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The 2010 season has been a great one for rookie performances in both leagues, but it's easy to get caught up in the excitement of a young player's production and overvalue them going forward. Every fantasy owners knows there is nothing quite like the feeling you get from being right about a player before anyone else in your league can be, and sometimes, that feeling lingers just a little too long. Over the next few days, we will take a look at some of the top rookie performances from the AL and NL and try to gauge their value going forward to give you a sense of what you should expect, and whether they should be someone on your radar for 2011 or even someone you should be keeping.

Austin Jackson leads all American League rookie hitters in VORP thanks to a line of .298/.353/.409 with 24 steals (in 29 attempts, an 83 percent success rate). The batting average is useful, and though he doesn’t add much in the way of power he has played all year long (627 plate appearances is another reason he sits atop the rookie leader boards) and has those steals to lean on.

It's tempting to want to hold on to him because of his youth, early major league success and, if you had him in an auction league, what is probably a low, low price tag. There are reasons to be leery though, most notably, his BABIP, which sits at .405. Now, Jackson is the kind of hitter, thanks to the combination of speed and his ability to either hit the ball on a line or keep it on the ground, who can put up a higher BABIP on a consistent basis. He had a .384 BABIP at Triple-A last year in the New York Yankees' system, and was at .346 the year before that. That .346 BABIP is the lowest he has posted as a professional over a full season, which should give you some idea that this is a repeatable skill of his. The question is just how high should we expect it to be at the major league level in 2011, because believing it must be over .400 again is just setting up for eventual disappointment. That is, of course, unless Jackson has the power to control the path of the ball with his mind, but that's a skill reserved for a different Jackson entirely.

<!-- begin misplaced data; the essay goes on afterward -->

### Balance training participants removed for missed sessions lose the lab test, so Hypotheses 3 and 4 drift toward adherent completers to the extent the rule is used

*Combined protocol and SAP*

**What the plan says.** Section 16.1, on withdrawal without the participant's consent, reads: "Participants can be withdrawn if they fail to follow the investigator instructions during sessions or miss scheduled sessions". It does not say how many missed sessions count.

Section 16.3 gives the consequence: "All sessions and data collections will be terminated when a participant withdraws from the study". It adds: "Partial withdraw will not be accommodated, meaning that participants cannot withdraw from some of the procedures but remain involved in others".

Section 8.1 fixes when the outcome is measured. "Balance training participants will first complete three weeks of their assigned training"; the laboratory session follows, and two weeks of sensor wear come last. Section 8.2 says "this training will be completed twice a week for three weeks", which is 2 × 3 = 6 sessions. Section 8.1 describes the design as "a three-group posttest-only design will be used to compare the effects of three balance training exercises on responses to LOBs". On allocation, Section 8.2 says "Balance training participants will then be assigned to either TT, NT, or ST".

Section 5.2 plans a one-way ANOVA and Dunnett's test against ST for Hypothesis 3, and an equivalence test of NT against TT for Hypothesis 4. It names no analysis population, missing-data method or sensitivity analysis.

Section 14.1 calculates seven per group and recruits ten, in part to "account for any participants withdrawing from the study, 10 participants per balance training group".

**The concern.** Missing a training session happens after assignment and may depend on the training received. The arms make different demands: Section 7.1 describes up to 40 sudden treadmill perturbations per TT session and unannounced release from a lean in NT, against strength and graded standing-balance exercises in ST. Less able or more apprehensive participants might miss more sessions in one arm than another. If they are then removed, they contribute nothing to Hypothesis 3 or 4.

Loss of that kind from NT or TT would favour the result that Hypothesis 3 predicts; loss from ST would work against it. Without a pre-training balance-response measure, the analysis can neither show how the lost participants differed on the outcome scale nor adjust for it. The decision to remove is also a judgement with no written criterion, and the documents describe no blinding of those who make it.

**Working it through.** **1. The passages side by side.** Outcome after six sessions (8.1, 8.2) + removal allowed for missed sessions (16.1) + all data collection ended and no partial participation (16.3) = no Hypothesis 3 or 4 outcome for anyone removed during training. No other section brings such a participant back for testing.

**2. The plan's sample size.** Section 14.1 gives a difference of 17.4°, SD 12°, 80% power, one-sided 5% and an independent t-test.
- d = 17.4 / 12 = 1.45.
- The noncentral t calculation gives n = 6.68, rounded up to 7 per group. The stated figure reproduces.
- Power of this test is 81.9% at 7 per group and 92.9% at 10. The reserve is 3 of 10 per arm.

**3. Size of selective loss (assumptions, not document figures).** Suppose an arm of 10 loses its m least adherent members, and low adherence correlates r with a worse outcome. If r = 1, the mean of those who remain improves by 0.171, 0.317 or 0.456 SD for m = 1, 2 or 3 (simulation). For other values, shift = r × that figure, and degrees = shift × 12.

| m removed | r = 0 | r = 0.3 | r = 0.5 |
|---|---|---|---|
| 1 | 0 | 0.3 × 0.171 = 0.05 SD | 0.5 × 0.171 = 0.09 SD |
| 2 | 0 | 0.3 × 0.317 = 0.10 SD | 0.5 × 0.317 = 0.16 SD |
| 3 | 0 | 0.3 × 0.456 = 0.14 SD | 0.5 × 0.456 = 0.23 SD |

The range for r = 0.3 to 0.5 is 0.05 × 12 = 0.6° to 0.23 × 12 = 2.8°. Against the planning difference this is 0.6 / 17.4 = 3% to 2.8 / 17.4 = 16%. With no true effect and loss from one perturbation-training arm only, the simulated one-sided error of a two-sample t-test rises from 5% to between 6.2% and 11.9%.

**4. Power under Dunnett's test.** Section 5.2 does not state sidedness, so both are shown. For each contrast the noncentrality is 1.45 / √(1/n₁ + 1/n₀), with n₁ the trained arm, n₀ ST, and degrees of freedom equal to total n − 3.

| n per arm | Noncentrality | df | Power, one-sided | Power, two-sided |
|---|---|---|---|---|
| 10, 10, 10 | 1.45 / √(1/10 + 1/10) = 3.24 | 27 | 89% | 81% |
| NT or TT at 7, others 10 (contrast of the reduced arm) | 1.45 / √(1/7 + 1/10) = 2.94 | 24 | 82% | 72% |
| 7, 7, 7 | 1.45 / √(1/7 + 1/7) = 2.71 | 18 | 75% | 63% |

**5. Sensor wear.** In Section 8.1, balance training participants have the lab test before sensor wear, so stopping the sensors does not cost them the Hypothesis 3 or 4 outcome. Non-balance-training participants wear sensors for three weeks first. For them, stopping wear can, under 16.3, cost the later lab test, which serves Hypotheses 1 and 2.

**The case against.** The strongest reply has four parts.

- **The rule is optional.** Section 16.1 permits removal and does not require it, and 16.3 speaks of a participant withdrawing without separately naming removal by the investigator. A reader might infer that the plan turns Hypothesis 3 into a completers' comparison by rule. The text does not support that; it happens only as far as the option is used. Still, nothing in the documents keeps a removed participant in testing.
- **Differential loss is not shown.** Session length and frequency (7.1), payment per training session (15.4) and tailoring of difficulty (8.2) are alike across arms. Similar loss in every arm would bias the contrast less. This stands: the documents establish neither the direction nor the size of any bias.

His line has given him a .282 TAv, which is 12 points above the average in center field. Let's assume his BABIP dips to .360 in 2011, which could drop his overall line to something more like .265/.325/.380 or so, roughly speaking. That's not great, but it's not far from the average in center field either (the current average line for center fielders is .262/.330/.410) and Jackson has the steals to punch up his value on a fantasy basis—it's also close to what PECOTA forecasted for him in 2010 to begin with (.262/.322/.400). That's assuming no legitimate improvement from Jackson, who will be just 24 years old in 2011—if he can cut his strikeout rate down by a few percentage points, he could recoup some batting average and bump up his on-base and slugging numbers as well. That's no small concern either, as Jackson whiffs like a power hitter—the problem is that Jackson is sans power.

He always struck out in the minor leagues as well—25 percent of his plate appearances in 2006, 19 percent in 2007 and in 2008, and 22 percent in 2009. This year he's at 25 percent, but if he could lower it more towards his 2007-2009 levels (an average of 20 percent) it would do a lot towards improving as a hitter. It would make his line look very similar to his 2010 production in fact, but as it would be more legitimate, you could depend upon him to repeat it.

That being said, it's no guarantee he does improve, though his progress since the last time he struck out this much as a pro is an encouraging thought. The worst case scenario is the one outlined above, where Jackson is an average center fielder who steals bases for you, but there's a chance he can repeat his 2010 season, without the massive BABIP assist, assuming he can bring those whiffs down. If you have him at a low price (full disclosure: I have Jackson on a team I'm rebuilding at the cost of $1) then there's enough upside to want to hold onto him assuming you have the keeper slots to do so. In a straight keeper draft with no price tag though, Jackson may be someone you can wait on in the draft-the upside is good, but it's not that good that you can't wait to pick him up later.